For their passport photos, Bulgarians must show a centimetre of their hairline and both ears.

Some Muslims, mostly from the large Turkish majority, reject the requirement as ‘invasive.’

‘For me it is akin to stripping,’ a young woman told the German Press Agency dpa in front of the Banya Bashi mosque in central Sofia. ‘It is a crude invasion of my privacy.’

The woman wears no headscarf in public but only because she is afraid of losing her job in the public service, she said, requesting to remain anonymous.

Unlike France, Bulgaria – which neighbours Turkey – is not considering any sort of a ban on Muslim clothing such as headscarves or the more radical burka, but authorities are adamant regarding the rules for passports and identity cards.

Ethnic Turks say that the enforcement of those rules reminds them of repression they endured as an unrecognized minority during the Communist regime between the end of World War II and 1989.

Nedzhmi Dabov, the mufti in Smolyan, in southern Bulgaria, says he plans to petition for changes to allow Muslim women to cover everything but their faces in the identity photos.

But until the dispute is settled many deeply religious Muslim women will remain without passports.

‘I will not travel to France,’ an angry Safie Saidova, 42, told the 24 Chasa daily.

The newspaper ran a photo of Saidova as she wanted to appear in her passport – with the face surrounded by the scarf, no hair or ears in sight.

This is the way Saidova and other Muslim women typically appear in public in Bulgaria. Outside big cities, most Slavic Bulgarians also wear their own version of the headscarf.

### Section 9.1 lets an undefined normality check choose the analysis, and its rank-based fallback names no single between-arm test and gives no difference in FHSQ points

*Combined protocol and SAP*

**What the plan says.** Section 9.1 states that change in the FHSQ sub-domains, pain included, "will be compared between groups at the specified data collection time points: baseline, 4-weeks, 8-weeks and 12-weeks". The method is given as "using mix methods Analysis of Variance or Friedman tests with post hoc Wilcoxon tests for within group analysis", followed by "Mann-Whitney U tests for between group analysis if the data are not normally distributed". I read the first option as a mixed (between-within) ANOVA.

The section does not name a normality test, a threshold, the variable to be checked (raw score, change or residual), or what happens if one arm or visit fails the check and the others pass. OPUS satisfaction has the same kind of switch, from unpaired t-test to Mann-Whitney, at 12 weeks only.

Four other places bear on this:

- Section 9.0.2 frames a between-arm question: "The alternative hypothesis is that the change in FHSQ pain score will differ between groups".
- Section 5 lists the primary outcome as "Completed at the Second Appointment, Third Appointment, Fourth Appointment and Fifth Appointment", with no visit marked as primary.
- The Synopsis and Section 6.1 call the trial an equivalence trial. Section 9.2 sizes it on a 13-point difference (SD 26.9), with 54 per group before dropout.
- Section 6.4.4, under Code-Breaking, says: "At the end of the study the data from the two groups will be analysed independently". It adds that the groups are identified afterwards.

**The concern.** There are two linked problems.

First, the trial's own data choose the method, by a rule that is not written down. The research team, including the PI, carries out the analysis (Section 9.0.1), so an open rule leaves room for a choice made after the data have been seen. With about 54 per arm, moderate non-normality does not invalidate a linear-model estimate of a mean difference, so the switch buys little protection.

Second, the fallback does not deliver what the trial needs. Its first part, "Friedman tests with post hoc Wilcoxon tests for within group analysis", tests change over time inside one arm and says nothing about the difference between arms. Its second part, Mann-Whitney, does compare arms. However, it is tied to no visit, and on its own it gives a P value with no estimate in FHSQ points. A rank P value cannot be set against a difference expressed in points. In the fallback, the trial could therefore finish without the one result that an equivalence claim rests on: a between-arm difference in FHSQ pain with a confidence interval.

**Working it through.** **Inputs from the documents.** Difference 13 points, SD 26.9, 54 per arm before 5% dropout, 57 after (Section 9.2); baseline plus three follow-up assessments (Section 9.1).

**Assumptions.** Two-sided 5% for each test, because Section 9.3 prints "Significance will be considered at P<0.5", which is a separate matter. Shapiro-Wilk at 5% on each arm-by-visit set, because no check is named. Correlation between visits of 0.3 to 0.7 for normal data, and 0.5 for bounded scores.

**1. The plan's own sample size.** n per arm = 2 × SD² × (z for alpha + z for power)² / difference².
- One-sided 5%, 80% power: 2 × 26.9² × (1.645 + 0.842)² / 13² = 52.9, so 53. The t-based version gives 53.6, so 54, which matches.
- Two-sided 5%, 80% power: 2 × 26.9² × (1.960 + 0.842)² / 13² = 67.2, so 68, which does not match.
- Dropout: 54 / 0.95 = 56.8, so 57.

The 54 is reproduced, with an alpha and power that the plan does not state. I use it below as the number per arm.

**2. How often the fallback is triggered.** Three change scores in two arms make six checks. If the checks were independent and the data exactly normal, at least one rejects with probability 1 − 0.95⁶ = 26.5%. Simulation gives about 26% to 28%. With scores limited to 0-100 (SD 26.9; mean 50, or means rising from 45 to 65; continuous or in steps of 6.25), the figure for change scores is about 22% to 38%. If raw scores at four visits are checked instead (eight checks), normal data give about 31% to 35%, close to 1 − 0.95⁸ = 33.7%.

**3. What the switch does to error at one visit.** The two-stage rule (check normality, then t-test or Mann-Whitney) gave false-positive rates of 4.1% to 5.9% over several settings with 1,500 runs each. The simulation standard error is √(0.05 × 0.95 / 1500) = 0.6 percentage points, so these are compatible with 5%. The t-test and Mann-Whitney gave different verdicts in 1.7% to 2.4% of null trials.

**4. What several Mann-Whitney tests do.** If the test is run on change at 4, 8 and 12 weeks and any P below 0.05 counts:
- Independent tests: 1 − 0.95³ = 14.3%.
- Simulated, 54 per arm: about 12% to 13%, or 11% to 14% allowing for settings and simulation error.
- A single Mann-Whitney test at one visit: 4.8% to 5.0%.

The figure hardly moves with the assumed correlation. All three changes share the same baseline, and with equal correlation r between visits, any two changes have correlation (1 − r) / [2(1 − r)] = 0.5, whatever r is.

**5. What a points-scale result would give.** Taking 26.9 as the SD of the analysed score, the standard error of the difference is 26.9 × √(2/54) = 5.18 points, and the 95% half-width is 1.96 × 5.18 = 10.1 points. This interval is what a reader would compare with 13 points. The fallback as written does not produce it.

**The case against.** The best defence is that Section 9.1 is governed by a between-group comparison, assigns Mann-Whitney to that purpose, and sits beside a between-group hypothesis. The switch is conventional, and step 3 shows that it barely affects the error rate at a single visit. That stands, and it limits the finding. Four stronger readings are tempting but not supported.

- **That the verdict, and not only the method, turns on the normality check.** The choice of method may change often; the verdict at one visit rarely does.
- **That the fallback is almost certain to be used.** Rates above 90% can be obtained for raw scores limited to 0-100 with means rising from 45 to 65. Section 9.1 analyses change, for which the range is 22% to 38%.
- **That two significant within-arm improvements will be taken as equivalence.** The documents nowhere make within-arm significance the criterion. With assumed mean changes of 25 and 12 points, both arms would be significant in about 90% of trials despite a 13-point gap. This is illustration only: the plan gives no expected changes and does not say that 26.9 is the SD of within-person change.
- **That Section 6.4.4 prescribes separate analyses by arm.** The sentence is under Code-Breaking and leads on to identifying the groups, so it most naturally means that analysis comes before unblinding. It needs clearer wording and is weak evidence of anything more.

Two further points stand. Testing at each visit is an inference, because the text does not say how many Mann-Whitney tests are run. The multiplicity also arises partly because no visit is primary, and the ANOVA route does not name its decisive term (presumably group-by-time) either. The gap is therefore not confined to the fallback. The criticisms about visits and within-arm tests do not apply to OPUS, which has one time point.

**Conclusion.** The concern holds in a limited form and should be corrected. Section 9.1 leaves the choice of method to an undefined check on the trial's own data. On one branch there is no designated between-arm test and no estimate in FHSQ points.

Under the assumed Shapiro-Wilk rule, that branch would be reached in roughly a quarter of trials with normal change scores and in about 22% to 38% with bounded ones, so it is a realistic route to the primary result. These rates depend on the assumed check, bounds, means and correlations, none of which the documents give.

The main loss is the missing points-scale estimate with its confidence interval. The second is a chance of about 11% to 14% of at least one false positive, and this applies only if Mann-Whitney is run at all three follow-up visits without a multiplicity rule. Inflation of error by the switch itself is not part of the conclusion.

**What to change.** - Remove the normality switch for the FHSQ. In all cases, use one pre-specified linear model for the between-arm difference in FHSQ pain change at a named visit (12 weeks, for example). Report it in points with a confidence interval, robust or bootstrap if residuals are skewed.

Ethnic Turks make up about 10 per cent of Bulgaria’s population. Unlike fellow Muslims embroiled in clothing controversies in Western Europe, they are not recent immigrants but have lived there since the days of the Ottoman Empire.

Though many in Bulgaria tend to dismiss the row over headscarves and passports as overblown, it is the first clash in a long time between the government and ethnic Turks over a law. Until last year, the Turkish Movement for Rights and Freedoms (DPS) was a junior partner of the government coalition.

When Prime Minister Boyko Borisov’s conservative GERB party came to power last year, Borisov formed a coalition with several nationalist parties and without DPS.

Now, as Turks are standing up for what they see as their religious rights, Slavic-Bulgarian nationalism is gaining momentum.

Radicals among Orthodox Christian Bulgarians – who make up a majority of the country’s 7.6 million inhabitants – do not shy away from showing irritation with the growing number of Turkish women wearing headscarves.

‘Get out of Bulgaria, with your religion and customs,’ a woman Christian wrote on the website of the private bTv channel. ‘Just go to Turkey!’

Comments»

1. just an observer - March 2, 2011

Interesting! Turks in Turkey should reveal their hair for all official pictures! And not nice from the christian lady to make such a remark for their own fellows, no matter what their religions are. Her behaviour shows large degree of intolerance towards diversity… Can she bear being European with all its different group of people?